Statement on Resignation of Top Student Loan Watchdog

WASHINGTON— Seth Frotman, the Student Loan Ombudsman at the Consumer FInancial Protection Bureau tasked with overseeing the student loan market, resigned this morning. In a scathing resignation letter to Acting Director Mick Mulvaney, Frotman states that the current administration has “has turned its back on young people and their financial futures,” and “abandoned the very consumers it is tasked by Congress with protecting.”  

The letter goes on to detail ways the current leadership is “undercutting enforcement of the law…undermining the bureau’s independence…[and] shielding bad actors from scrutiny.”

Charley Olena, Advocacy Director for youth engagement organization New Era Colorado, issued the following statement:

“Seth Frotman’s leadership of the Office of Students and Young Consumers uncovered systematic misconduct, fraud and abuse within the student loan servicing industry, prompting lawsuits and calls for reform across the country. Frotman has been an unwavering champion for the rights of borrowers with student loan debt at the federal level. His departure, combined with his allegations of the Bureau’s reluctance to enforce our laws and hold these servicers accountable, is no less than disturbing.

“Our financial future is at risk. There are more than 761,000 borrowers with over $24 billion of student loan debt in Colorado. Yet instead of protecting their basic rights, Secretary of Education Betsy Devos and Acting Director Mick Mulvaney are leaving borrowers across the nation to the mercy of unscrupulous and unaccountable lenders and loan servicers—some of the most powerful financial corporations in the country.

“As the federal government continues to roll back even the most basic protections for borrowers with student loans, the need for states to step up and act has never been clearer. The tens of thousands of young Coloradans we work with every year consistently name student loan debt as one of the top areas they would like to see elected officials taking action. With protections crumbling at the federal level, Colorado’s leaders have an obligation to take action locally to defend borrowers with student loan debt.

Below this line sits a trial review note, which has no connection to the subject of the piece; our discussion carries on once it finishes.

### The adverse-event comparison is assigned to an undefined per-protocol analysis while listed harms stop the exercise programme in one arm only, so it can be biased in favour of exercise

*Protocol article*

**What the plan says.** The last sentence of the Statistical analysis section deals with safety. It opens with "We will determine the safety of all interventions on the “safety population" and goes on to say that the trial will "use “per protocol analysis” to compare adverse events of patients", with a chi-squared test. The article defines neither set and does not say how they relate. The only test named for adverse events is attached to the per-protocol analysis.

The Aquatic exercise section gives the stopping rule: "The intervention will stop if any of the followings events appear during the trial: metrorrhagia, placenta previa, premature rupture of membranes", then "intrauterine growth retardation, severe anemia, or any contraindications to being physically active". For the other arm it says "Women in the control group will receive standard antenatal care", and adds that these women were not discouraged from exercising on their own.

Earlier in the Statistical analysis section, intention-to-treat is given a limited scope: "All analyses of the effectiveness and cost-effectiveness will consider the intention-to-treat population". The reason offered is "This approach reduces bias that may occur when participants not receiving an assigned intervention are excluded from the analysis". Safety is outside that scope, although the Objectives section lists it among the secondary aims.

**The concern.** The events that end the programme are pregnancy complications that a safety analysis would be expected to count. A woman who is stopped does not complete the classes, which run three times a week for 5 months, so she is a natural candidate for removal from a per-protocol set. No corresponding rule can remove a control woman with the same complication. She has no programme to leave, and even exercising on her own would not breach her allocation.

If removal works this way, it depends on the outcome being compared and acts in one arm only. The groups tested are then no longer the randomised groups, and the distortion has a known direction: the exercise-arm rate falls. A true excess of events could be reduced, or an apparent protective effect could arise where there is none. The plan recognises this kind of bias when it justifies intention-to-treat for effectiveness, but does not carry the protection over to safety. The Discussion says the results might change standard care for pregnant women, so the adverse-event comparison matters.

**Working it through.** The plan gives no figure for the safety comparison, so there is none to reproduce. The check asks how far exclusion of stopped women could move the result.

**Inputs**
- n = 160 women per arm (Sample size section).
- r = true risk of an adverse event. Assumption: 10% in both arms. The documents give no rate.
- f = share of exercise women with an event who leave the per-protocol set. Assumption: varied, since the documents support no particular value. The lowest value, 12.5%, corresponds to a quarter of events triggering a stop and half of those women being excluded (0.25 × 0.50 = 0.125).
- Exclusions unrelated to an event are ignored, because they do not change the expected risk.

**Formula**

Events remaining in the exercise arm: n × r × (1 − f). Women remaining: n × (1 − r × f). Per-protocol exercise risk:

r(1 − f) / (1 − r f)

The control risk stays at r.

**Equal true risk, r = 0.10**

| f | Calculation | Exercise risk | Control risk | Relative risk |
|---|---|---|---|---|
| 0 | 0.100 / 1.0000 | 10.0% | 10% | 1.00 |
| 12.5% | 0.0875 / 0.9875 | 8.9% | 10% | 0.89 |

“Attorney General Cynthia Coffman has consistently made it clear that Colorado has an obligation to step up and protect borrowers with student loan debt where the federal government has failed to do so. Earlier this year, she co-authored a letter to Secretary of Education Betsy DeVos pushing back against the federal government’s attempted pre-emption of state laws regulating student loan servicers. Her office also supported HB18-1415, a bill that would have brought oversight of student loan servicers in line with other consumer loan providers in Colorado.

“We will fight to ensure that our leaders recognize the critical role they must play in protecting student borrowers and work with them to bring oversight of student loan servicers in line with other consumer servicers that operate in our state. We will continue to elevate the voices and stories of the Coloradans who have been taken advantage of by their student loan servicers across our state and in the halls of the capitol. We will not stop fighting until Colorado has strong protections in place for borrowers repaying student loans.”

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